Arabidopsis thaliana (Mouse-ear Cress)
|Also known as:||Thale Cress|
|Habitat:||part shade, sun; sandy or gravelly soil, disturbed areas, along railroads, fields, woods, lawns, bluffs|
|Bloom season:||April - May|
|Plant height:||2 to 14 inches|
|Wetland Indicator Status:||none|
|MN county distribution (click map to enlarge):|
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Elongating cluster of stalked flowers at the ends of branching stems, with a few to several flowers open at the tip and fruit developing below. Flowers are about 1/8 inch across with 4 rounded white petals and 6 yellow stamens. The sepals behind the flower are about half as long as the petals and have a few hairs around the edges.
Leaves and stems:
Leaves are primarily basal with a few leaves widely spaced on the stems. Basal leaves are 1 to 2 inches long, up to ½ inch wide, oblong to narrowly spatula shaped, with rounded tips, stiff hairs across the surface, toothless or with tiny teeth around the edges, narrowing at the base to a stalk. Basal leaves may wither away as the plant matures.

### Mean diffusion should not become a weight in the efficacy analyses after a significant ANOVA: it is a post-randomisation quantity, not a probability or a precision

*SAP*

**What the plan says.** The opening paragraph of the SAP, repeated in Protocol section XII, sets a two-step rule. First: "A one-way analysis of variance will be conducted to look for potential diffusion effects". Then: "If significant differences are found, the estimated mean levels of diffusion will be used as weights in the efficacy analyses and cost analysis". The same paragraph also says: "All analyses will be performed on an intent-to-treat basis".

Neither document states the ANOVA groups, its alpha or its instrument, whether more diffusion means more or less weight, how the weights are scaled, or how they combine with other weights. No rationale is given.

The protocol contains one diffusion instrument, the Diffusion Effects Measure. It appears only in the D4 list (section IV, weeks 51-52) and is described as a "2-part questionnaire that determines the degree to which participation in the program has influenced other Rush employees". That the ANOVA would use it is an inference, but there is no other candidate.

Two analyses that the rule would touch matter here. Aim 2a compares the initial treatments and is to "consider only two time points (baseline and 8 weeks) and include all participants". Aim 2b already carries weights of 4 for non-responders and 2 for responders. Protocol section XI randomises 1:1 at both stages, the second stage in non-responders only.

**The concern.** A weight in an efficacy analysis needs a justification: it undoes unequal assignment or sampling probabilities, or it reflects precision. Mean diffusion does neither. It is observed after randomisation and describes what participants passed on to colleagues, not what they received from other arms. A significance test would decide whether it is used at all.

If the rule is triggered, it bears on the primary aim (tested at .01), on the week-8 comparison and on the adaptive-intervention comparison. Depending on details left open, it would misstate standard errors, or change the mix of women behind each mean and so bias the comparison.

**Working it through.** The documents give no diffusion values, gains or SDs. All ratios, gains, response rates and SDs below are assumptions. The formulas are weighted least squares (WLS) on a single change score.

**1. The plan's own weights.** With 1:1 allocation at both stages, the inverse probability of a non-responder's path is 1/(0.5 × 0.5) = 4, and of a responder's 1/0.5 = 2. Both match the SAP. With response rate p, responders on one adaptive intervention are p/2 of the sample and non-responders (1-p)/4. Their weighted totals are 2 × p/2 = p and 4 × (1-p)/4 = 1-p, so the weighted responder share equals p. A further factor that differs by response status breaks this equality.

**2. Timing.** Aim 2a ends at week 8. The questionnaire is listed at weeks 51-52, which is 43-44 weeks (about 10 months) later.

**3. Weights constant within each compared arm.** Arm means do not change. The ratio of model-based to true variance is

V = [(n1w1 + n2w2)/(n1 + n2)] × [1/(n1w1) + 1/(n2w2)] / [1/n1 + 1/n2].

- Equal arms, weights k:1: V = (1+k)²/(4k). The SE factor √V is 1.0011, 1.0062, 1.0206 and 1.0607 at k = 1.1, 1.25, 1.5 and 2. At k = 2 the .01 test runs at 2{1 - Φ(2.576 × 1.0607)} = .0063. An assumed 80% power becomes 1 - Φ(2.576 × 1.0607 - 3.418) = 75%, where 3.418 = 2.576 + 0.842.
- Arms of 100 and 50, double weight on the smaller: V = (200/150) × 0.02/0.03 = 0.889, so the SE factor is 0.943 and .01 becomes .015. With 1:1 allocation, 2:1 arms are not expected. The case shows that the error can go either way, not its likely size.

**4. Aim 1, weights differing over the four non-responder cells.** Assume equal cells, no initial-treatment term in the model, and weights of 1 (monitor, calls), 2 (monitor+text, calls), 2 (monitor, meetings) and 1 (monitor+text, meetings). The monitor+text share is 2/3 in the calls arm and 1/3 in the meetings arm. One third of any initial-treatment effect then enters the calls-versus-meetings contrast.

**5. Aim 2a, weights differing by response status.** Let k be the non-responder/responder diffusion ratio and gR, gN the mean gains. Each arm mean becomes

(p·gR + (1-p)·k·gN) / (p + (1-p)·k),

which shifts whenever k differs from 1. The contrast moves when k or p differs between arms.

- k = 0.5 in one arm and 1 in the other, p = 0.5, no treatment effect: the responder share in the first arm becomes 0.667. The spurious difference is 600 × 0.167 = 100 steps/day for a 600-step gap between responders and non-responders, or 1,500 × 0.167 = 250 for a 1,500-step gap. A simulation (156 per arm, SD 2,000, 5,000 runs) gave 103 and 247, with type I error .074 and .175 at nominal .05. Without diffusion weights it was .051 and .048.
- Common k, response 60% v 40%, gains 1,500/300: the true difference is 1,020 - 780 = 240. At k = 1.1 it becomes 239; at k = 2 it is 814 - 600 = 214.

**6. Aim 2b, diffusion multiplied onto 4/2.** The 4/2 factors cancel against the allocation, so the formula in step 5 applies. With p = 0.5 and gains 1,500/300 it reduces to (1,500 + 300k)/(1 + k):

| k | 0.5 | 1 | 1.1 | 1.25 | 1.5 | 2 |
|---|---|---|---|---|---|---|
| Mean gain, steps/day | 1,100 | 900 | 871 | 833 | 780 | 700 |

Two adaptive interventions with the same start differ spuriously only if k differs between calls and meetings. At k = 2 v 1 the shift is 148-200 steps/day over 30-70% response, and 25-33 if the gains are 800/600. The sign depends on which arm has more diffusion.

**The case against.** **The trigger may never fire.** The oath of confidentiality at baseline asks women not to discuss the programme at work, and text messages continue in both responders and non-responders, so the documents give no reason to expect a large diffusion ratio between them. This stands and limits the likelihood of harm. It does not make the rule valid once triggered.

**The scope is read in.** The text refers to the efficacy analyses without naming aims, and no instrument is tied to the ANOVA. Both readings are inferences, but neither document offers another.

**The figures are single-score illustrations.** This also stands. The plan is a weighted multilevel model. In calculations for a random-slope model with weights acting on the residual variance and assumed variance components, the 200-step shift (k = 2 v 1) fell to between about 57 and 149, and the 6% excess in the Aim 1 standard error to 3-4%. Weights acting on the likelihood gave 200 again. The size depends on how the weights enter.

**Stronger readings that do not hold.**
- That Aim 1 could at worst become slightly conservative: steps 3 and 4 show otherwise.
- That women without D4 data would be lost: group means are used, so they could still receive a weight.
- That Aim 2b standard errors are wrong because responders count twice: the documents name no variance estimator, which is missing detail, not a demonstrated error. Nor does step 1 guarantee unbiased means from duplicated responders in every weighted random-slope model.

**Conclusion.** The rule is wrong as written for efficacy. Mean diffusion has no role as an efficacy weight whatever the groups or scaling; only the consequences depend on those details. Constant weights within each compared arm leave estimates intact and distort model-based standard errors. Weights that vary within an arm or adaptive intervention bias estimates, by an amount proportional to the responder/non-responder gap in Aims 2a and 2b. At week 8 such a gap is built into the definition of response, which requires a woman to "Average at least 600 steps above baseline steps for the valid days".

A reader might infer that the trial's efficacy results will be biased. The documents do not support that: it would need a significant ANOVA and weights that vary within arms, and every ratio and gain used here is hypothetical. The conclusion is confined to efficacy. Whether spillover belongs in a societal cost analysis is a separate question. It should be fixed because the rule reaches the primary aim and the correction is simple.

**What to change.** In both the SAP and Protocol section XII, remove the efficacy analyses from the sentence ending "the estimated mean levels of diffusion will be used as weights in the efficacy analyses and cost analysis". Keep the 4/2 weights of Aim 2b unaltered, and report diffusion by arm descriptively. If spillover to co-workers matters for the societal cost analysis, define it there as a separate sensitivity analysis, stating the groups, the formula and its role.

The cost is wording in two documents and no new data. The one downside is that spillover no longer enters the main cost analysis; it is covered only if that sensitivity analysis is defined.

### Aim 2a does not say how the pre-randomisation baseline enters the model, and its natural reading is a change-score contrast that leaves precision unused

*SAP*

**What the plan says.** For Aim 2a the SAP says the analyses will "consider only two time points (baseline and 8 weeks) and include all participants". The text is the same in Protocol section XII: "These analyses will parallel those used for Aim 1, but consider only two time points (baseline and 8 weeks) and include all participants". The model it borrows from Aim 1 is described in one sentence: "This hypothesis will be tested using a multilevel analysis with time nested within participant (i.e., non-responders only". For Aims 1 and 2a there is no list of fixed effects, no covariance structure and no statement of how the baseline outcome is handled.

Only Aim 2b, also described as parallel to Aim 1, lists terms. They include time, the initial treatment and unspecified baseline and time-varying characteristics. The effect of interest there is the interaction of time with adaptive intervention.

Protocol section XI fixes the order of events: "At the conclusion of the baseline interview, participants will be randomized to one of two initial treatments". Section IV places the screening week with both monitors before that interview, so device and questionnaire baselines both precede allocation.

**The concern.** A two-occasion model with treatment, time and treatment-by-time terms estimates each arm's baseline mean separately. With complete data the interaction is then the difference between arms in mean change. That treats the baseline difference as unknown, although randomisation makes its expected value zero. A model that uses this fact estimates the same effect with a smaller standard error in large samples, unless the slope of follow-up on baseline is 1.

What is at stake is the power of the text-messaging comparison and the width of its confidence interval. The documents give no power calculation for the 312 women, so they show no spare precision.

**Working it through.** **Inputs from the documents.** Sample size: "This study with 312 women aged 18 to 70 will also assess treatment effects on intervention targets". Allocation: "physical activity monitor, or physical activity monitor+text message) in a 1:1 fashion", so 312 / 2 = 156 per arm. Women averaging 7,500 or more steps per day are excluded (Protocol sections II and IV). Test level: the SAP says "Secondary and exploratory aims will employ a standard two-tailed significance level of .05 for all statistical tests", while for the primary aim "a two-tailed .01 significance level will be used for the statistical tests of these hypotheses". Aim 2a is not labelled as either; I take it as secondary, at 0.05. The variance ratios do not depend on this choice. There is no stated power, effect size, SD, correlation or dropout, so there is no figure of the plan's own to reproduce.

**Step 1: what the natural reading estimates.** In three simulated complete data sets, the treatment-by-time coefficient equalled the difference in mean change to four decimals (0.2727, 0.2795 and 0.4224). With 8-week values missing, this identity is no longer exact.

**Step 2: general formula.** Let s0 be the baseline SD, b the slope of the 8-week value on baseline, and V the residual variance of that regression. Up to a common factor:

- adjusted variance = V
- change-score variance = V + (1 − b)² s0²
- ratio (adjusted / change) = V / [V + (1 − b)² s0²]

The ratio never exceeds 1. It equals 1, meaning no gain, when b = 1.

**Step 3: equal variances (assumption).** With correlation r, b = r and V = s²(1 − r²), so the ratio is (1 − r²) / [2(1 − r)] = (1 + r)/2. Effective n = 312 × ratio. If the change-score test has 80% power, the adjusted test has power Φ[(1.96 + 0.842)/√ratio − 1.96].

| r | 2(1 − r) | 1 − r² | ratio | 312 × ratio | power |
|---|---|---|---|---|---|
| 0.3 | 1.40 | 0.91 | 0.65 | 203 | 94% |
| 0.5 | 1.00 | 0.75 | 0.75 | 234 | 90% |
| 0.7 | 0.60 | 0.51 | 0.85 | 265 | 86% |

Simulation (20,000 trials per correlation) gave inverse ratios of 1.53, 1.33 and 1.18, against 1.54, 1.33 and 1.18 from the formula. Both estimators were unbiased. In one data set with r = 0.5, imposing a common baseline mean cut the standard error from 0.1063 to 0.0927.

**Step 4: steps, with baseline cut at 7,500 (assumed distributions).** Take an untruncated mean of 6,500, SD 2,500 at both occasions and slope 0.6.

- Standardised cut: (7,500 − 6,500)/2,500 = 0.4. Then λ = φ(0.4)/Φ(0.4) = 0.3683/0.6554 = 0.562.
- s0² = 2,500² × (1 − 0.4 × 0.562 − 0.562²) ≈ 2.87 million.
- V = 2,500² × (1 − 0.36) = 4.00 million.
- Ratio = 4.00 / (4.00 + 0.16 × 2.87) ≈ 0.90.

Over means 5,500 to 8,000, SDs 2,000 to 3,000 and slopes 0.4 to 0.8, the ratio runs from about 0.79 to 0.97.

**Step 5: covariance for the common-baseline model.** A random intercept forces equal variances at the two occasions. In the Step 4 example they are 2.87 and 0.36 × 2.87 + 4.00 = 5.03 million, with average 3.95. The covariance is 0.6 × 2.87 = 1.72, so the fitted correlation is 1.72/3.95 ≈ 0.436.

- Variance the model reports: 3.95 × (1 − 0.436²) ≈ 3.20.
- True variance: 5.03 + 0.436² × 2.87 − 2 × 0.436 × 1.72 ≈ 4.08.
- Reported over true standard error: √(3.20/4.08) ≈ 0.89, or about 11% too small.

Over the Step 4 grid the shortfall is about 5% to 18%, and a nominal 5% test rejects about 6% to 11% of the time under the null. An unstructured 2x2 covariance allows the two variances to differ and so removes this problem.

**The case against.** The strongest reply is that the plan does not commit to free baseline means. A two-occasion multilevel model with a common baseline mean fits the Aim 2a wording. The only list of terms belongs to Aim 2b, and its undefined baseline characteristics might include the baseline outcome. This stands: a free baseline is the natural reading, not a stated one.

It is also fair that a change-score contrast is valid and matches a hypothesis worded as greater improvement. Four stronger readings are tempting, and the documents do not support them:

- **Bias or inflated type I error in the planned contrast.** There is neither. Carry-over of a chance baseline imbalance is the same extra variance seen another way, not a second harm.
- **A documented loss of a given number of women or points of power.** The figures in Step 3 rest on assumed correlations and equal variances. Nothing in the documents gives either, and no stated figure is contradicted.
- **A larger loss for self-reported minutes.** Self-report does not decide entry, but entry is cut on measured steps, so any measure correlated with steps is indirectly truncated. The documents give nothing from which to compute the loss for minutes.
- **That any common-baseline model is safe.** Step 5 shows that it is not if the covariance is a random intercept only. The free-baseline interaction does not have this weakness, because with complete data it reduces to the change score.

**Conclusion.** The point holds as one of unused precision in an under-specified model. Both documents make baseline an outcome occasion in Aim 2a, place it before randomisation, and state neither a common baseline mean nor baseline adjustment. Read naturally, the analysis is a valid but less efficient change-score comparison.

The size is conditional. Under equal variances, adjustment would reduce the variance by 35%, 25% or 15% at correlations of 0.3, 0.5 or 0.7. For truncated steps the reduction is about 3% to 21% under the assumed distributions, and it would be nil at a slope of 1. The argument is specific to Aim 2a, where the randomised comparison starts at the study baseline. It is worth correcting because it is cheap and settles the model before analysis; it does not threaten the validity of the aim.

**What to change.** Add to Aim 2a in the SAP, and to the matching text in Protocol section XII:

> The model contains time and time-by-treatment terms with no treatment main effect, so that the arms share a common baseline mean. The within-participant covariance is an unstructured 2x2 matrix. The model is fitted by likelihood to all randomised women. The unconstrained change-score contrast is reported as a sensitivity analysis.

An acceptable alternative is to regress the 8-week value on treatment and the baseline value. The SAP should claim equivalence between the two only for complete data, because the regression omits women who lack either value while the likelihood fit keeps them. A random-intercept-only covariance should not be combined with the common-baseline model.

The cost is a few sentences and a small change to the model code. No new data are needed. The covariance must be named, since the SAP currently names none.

Stem leaves are about 1 inch long, up to 3/8 inch wide, tapering to a point at both ends, stalkless and mostly toothless. Stems are bristly hairy at the base and hairless in the upper plant. Multiple stems may arise from the base.
An interesting weed, chosen for plant study and experiments worldwide, even on the International Space Station, due to its extremely short life cycle and ease of propagation. It can go from seed to maturity in about 6 weeks, and easily colonizes when left to its own devices. It is similar in appearance to the native Lyre-leaved Rock Cress (Arabidopsis lyrata), which has larger flowers, lobed or divided basal leaves, narrower stem leaves, and does not form colonies. Mouse-ear Cress is no doubt under-reported in Minnesota.
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Where to buy native seed and plants ↓
- Mouse-ear Cress plant
- early spring Mouse-ear Cress plant
- mature Mouse-ear Cress plant
- a colony of Mouse-ear Cress
- more flowers
Photos by K. Chayka and Peter M. Dziuk taken at a nursury grower's plot in Pine County.
Have you seen this plant in Minnesota, or have any other comments about it?